The Future of Law and the Death of Altruism (was Re: European ... ]

The Baileys (
Sun, 15 Nov 1998 07:08:50 -0500

>Hi all,
>the following was cited as a "fuck you jack - I've got mine" attitude:
>>< We should immediatley eliminate any
>>government spending in education and reduce taxes - possibly selling
>>off all government education related resources and refunding the money
>>to tax payers. >

In the United States, the biggest three federal outlays are social security, defense, and interest on the national debt.

Social security is paid to all senior citizens who've held jobs for the requisite amount of time. Amercian workers are currently being taxed at payroll tax rates higher than is necessary to fund the programs current needs in an effort to accumulate funds for the "baby boom" generation. In theory, the trust fund has hundreds of billions of dollars sitting in its coffers waiting for these citizens to retire. In reality, the trust fund is only a collection of IOUs from the federal government. All the funds that should inure to the trust fund are instead bartered away for spending on other programs and most notably tax cuts for the wealthy.(^1) Even now, the purported "federal surplus" is nothing more than an accounting fiction. The federal government, by direction of Congress, includes the social security funding surplus in determining its deficit or surplus number each year. Ironically, corporations are not allowed to include any aspect of surplus from funding their own pension plans in their earnings figures. If they did, they would be hanged by the SEC. What is not good for the goose, is evidently quite alright for the gander. (^1) 90% tax cuts embodied in the 1997 "taxpayer relief" act benefited the top 20% of the U.S. population, 70% to the top 5%.

>It might be that this person is saying:
>"let's stop taxing factory workers to pay for rich people's education."

Since most wealthy people send their children to private schools that receive no federal funding, this statement would be largely in error.

>It might be someone saying
>"let's stop having an elitist medical system in which the state hands out
>million-dollar lifetime salaries to a select group of individuals,
>legally prohibiting competition."

Federa taxation has no bearing on this issue.

>It might be someone who believes in meritocracy and believes that state
>rationing of education promotes less access, not more.

Problem with this approach is how are you going to identify merit? Test every single kid? How will you design the test? How will the test account for different cultural backgrounds? How will children who do not test well be properly evaluated by such a system? What would the cost be of such a program? What are all the kids going to do if they are no in school? What happens to the millions of teachers that no longer have jobs? Who will compensate for the lost income and payroll taxes? What about the substantial industries that gird themselves within a large school population? Meritocracy is the pipedream of people who simply see a better place for the billions spent on education, that place being their pocket. Once last question, how will be get the chance to better themselves if they are only tested in the context of their current position? Is the raw aptitude of a child that significant that we could decide their path 5 years of age and on?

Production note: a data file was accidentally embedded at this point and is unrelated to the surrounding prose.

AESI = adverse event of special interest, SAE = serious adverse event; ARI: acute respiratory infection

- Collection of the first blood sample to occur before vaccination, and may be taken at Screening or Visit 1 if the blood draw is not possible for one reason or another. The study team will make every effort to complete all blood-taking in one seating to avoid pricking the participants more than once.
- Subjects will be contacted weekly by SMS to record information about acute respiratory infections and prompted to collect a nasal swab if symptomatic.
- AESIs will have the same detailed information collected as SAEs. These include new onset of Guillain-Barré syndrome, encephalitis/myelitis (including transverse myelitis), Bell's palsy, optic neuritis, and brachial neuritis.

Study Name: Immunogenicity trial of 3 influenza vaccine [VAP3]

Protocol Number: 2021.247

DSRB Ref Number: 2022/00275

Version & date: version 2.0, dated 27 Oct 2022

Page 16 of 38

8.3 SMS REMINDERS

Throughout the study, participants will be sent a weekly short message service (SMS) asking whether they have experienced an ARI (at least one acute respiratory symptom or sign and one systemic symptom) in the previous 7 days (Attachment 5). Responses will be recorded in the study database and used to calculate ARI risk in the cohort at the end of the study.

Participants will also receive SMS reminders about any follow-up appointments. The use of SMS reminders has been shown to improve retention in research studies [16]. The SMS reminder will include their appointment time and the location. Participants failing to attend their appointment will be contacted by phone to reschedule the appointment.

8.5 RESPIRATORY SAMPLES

>I think that an objective review of comments on this list would reveal
>that self-interest is at once higher and lower than in any other group in

Ironically, every view voiced on the list generally champions itself as the one with the general interest of all people at its core. Additionally, every view is viewed by its adherents as the most capable method to maximizing the overall "good" experienced by society.

>Higher because we believe we are the Captains of our souls. Lower because
>we have a vision of the future which we will gladly work toward. The
>critical thing is that we are not willing to enslave others to reach our
>goal: taxation is slavery.

Altruism could be the biggest death in the next century. Cooperation, which was historically required by societies to prosper, may become unnecessary in a new age of individual self-reliance. High technology might be the slayer. Taxation is no slavery in and of itself. Mandatory compliance to the laws of a ruling body can be viewed as slavery but that is the price of altruism. We've needed cooperation among ourselves for thousands of years. Governments are simply devices to develop and enforce laws which in turn preserve the Cooperative. As long as we must cooperate, we'll need governments to mediate our individuality.

But the futures we describe on this list could be of scenarios where altruism and cooperation are no longer necessary, at least for survival. You might benefit from the creativity of another but interaction is not required. But won't laws still be necessary? Laws governing the rights and rules of uploading, the forbidden software for nanobots, etc.? Central governments may become outmoded as enforcers of law, but law may be with us for a long time to come.

Doug Bailey